Electret mic amplifier circuit

Thread Starter

abdulwahab.hajar

Joined Jun 14, 2016
93
So I'm trying to take an audio input from the electret microphone, and connecting the output to an oscilloscope to check if my input is being taken correctly.
I have a voltage of 5V with a 1K resistor to power the mic, and then I have a 1uf capacitor to stop the DC offset voltage from going into the amplification stage, after that I have an amplifier (741) with a gain of 10 ( as I have a 10K resistor through feedback, whereas the input is through a 1K resistor)...
However, when connecting my voltage out to the oscilloscope the signals are very weak as if they are not being amplified??
Where did I go wrong with this circuit??
Thank you
 

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AlbertHall

Joined Jun 4, 2014
12,156
Where are the supply pins of the '741 connected?
Neither the inputs nor the output of the '741 will work close to the supply rails. Note the circuit in post #2 uses positive and negative supplies for the '741.
 

Robin Mitchell

Joined Oct 25, 2009
819
Edit: Im an idiot, missed the dual supply rail

Yeah, your best bet with this circuit is to do the following:

Determine your power rail voltages (I am going to assume a single supply, no negative voltages).
Determine your gain (for example, 10)
Determine your max vpp of your electret (in this example, +- 80mV ~ 160mV)
Create a divider that adds enough voltage to make the coupled signal all positive ( in this case, a divider that will output 80mV with no signal input)
Take your coupled signal after C1 and feed it into that potential dividers output to add the voltages.

Sorted! At -80mV the signal from the couple stage will be 0V and at 80mV will be 160mV. A multiplication of 10 makes this a signal with 1.6V peak to peak with a DC offset that can easily be removed (or kept) at the output.
 

AlbertHall

Joined Jun 4, 2014
12,156
Sorted! At -80mV the signal from the couple stage will be 0V and at 80mV will be 160mV. A multiplication of 10 makes this a signal with 1.6V peak to peak with a DC offset that can easily be removed (or kept) at the output.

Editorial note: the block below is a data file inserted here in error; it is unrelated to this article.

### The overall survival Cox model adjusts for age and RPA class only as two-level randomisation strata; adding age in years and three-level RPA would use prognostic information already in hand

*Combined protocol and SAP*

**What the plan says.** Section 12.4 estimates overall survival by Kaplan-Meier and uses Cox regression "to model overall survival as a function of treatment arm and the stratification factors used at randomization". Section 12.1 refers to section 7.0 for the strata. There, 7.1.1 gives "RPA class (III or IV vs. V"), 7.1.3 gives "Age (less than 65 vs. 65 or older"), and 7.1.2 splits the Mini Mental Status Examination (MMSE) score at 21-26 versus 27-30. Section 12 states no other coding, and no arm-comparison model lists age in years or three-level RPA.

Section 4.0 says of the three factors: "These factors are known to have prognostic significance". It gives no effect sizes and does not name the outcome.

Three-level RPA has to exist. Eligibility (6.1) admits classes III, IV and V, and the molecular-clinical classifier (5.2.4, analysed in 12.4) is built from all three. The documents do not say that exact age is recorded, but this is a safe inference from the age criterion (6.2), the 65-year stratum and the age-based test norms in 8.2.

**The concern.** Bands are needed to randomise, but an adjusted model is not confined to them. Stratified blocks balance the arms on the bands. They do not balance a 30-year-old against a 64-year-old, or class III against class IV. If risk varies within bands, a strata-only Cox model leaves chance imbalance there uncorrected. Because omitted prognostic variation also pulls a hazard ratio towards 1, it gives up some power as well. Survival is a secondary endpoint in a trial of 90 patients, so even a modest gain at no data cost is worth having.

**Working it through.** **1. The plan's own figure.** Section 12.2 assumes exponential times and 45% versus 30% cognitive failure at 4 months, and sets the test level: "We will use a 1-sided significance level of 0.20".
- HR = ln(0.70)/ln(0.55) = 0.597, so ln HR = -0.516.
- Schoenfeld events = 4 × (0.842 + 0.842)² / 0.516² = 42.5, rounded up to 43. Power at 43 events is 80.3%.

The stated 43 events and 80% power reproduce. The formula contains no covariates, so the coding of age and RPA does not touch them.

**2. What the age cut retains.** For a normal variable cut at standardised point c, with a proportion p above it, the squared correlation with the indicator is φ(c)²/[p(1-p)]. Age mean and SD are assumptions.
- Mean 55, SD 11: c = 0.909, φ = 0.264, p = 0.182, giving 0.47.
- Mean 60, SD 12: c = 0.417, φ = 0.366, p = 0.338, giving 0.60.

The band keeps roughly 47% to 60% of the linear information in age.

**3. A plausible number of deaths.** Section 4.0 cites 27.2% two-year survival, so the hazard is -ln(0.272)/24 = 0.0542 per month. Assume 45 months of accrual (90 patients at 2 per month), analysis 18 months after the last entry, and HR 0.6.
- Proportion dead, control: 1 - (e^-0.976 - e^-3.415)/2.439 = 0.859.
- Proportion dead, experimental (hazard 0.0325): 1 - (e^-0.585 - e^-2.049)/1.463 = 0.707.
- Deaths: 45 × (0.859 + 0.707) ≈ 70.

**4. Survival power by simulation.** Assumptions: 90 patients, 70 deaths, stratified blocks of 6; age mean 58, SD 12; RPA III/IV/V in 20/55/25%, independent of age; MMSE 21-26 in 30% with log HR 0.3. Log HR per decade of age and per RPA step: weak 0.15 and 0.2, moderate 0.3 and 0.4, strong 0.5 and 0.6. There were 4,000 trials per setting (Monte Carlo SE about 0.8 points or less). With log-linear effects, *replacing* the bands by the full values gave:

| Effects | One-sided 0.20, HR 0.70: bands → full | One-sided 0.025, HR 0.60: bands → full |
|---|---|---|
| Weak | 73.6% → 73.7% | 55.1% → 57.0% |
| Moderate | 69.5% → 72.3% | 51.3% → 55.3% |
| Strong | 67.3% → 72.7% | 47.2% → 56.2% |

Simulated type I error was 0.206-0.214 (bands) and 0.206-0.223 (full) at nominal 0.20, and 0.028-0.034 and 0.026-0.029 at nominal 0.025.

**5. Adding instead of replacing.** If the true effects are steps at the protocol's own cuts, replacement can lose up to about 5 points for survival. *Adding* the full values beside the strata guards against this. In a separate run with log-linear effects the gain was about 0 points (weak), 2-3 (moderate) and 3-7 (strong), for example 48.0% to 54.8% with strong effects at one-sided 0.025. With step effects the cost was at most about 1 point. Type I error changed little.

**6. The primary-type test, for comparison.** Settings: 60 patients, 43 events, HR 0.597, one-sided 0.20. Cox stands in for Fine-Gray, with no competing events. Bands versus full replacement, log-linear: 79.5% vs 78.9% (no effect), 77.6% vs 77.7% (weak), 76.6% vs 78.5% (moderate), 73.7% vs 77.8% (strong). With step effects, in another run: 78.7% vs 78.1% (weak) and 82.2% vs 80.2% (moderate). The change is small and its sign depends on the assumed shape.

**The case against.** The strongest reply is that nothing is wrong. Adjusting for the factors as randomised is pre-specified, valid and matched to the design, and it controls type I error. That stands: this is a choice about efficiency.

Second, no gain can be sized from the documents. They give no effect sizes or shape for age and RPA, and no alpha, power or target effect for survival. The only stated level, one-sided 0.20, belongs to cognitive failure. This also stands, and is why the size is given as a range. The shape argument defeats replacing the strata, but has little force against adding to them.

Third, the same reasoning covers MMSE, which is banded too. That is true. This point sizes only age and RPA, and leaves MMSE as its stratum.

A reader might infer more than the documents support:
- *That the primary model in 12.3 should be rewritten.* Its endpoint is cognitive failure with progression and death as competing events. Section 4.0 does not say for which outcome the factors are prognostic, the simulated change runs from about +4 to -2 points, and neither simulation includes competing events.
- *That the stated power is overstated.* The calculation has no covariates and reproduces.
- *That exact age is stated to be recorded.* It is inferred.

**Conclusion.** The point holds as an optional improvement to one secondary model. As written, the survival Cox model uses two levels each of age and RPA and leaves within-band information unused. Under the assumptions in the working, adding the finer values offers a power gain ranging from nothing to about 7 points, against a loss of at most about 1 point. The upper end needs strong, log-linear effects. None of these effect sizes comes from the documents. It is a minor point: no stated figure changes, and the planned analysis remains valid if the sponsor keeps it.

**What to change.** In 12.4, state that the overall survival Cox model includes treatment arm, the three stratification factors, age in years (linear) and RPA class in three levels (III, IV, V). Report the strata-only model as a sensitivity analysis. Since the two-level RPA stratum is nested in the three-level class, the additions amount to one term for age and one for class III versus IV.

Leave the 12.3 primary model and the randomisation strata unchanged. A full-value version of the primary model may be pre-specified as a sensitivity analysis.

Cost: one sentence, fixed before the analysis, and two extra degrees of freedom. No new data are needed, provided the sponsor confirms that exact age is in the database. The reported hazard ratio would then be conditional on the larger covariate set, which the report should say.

If either input goes to the negative supply rail the '741 won't work. With a 5V supply you'd be pushing it to get a 1.6V p-p output. It is a long way short of a good op-amp.
 

atferrari

Joined Jan 6, 2004
4,666
Edit: Im an idiot, missed the dual supply rail

Yeah, your best bet with this circuit is to do the following:

Determine your power rail voltages (I am going to assume a single supply, no negative voltages).
Determine your gain (for example, 10)
Determine your max vpp of your electret (in this example, +- 80mV ~ 160mV)
Create a divider that adds enough voltage to make the coupled signal all positive ( in this case, a divider that will output 80mV with no signal input)
Take your coupled signal after C1 and feed it into that potential dividers output to add the voltages.

Sorted! At -80mV the signal from the couple stage will be 0V and at 80mV will be 160mV. A multiplication of 10 makes this a signal with 1.6V peak to peak with a DC offset that can easily be removed (or kept) at the output.
Hola Robin.

The above, is it the follow up to what post? Confused to say the least.
 

Robin Mitchell

Joined Oct 25, 2009
819
@atferrari Have you ever had those times when you go mad and bonkers in the head? I think I was like that when I made that post. Not only did I NOT answer the question but I waffled about how to amplify a signal using components (like the LM358) that I failed to mention. I think I have had a stressful day :D

While typing this there is a nurse saying in the background "can someone please send mr.mitchell back to his room"
 

AnalogKid

Joined Aug 1, 2013
10,122
Where did I go wrong with this circuit??
As above, without knowing the power connections, it is difficult to say. However, the DC bias resistor and opamp input resistor combine for a load on the mic output of 500 ohms. This is relatively low, and will reduce the signal going into the opamp. A better total load impedance is 2.2 K to 10 K, depending on the electret element used.

ak
 

ian field

Joined Oct 27, 2012
6,536
Your input is wrong, you need to use the Non-inverting pin for the mic.....
The whole point of an op-amp is that it can be inverting or non-inverting. Either input is OK as long as you do the bias right.

Some single rail power amps work with a grounded input - but the op-amp requires split rails for a grounded input to work, or a "virtual earth" provided for that input by a decoupled voltage divider.
 
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